“Please,” she said as she bowed to Tias, “whatever the rest may do to me, it is my affair.”
   The viscountess had a wry thought: And she takes her leave of me.

   “Emeraldine… Sounds like a traveling fortune-teller!” said a noblewoman with peaches-and-cream fur, who stretched out a foot.
   “What is it, my lady?” Emeraldine asked.
   “My shoe. Put it on.”
   “Yes, my lady.”
   “And the other.”
   “Yes. My lady.”
   Emeraldine bent to slip on the laced shoe when she found herself face first in the dirt.
   “I’m so sorry!” exclaimed Lady Pree, who (for once) wasn’t the culprit.
   “But look at her butt!” said another noblewoman. “It’s like a heifer’s!”
   Emeraldine tried to get up. That same shoe she helped put on kicked her, and she ate grass.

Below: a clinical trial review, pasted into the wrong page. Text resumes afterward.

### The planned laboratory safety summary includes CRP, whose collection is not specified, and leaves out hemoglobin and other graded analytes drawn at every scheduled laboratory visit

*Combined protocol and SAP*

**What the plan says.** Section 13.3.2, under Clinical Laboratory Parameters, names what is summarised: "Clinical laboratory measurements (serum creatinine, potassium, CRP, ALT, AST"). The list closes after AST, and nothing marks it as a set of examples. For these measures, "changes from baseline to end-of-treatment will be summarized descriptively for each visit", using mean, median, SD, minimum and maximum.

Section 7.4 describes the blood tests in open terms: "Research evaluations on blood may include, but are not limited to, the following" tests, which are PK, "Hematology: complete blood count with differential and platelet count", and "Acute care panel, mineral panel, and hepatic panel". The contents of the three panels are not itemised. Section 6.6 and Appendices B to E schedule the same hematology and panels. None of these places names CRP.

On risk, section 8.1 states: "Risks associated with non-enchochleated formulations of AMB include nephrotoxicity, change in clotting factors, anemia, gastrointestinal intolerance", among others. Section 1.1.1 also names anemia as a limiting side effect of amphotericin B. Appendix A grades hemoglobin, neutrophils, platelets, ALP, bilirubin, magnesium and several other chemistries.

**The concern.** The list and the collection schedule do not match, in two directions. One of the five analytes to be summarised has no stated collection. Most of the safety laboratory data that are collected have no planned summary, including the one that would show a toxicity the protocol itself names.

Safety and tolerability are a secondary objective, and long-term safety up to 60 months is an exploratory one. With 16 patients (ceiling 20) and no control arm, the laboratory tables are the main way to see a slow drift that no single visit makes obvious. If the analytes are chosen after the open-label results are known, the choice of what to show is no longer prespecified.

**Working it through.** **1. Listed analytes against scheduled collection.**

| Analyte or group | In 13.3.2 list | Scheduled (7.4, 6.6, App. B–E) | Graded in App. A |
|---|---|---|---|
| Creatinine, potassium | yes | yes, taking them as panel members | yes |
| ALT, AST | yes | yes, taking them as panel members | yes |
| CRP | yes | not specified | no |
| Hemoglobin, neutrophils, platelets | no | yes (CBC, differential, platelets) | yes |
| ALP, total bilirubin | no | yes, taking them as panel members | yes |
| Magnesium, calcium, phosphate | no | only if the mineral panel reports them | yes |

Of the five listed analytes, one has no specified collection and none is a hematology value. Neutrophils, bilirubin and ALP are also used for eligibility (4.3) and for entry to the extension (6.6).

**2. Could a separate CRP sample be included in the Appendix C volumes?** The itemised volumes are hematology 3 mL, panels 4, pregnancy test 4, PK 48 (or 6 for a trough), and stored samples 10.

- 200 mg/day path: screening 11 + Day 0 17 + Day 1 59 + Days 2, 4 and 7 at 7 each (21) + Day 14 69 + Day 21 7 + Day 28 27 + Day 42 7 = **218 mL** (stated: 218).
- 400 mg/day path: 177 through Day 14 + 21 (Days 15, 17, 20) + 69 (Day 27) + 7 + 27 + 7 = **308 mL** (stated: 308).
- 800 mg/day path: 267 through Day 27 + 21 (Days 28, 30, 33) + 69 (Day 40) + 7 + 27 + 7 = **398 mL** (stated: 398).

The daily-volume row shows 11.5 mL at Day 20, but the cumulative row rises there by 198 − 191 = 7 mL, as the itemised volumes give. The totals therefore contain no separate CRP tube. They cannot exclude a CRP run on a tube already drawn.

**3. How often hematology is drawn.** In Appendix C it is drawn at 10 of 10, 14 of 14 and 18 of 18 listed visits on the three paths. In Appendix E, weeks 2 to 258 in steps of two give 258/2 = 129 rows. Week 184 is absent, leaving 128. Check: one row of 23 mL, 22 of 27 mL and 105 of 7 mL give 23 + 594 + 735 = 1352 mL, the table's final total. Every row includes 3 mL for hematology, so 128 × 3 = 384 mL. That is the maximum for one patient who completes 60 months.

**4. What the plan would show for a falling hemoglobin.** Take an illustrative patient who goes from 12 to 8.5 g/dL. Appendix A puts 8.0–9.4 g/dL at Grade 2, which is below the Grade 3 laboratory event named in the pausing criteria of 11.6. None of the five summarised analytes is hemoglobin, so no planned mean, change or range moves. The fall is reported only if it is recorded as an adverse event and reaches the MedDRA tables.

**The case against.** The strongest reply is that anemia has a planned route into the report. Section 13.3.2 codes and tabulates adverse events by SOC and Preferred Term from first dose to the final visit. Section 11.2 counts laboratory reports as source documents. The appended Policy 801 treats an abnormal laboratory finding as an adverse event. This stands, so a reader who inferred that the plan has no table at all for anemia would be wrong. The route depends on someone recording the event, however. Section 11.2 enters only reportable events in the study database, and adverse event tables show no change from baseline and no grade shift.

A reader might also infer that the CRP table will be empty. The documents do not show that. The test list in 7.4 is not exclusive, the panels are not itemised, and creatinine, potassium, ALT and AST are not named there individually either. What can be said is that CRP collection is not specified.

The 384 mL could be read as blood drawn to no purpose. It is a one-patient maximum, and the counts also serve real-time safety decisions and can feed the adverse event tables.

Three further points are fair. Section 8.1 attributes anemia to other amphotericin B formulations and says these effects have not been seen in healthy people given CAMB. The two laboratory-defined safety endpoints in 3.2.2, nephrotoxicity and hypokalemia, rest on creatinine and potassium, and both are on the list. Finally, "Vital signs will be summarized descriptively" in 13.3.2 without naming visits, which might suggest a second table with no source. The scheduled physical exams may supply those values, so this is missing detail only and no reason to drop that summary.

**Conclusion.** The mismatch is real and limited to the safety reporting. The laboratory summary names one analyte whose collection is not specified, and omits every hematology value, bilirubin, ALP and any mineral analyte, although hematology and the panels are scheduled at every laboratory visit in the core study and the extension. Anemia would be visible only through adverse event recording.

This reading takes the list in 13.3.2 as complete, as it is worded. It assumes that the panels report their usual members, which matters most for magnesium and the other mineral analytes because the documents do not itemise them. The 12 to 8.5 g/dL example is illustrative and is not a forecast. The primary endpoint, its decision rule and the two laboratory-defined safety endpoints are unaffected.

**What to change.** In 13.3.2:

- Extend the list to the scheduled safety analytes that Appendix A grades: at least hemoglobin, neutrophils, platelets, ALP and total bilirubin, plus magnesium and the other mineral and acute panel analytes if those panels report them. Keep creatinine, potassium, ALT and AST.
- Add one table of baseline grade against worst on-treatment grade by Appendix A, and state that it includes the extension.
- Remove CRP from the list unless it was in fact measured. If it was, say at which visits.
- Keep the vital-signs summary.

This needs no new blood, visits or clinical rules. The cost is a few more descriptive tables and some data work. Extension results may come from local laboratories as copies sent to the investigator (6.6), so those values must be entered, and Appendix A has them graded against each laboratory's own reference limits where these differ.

She opened her eyes, and felt for her kitchen cap. The white headscarf had slipped around her neck.
   “Why are you—!” Whoever it was, the kitchen drudge did not turn to look at them; better not to give them any more of a chance to torment her.
   Emeraldine finally sat up. She removed the headscarf, dusted it and properly tied the top of her head with it. She sat on her rump and made a face, noting how sore it felt.
   “Why you—!”
   “—Damn!” Now, that was new; the intended target turned her head to see noblewomen tumbling, struck down by a stronger force—the Lady Tias. She wore a dress, as befitted her class, but her sleeves were rolled up and she wore rough, and very solid, worker boots.
   With her hair piled up, she swiveled her hips as she rolled her fists in midair.
   A gaggle of outraged noblewomen surrounded the Viscountess. Some tried to relieve the pain of what was more than injured pride.
   “Go on! Give me an excuse! I’m rusty!” Viscountess Tias sneered, laughing out loud.
   “You’re no noble!” the peaches-and-cream spat. “You’re a thug!”
   “And I am so named by one who dares speak only behind Lady Pree.”
   The younger girl’s ears flushed.
   “Am I to assume you’re the leader, Lady Pree?”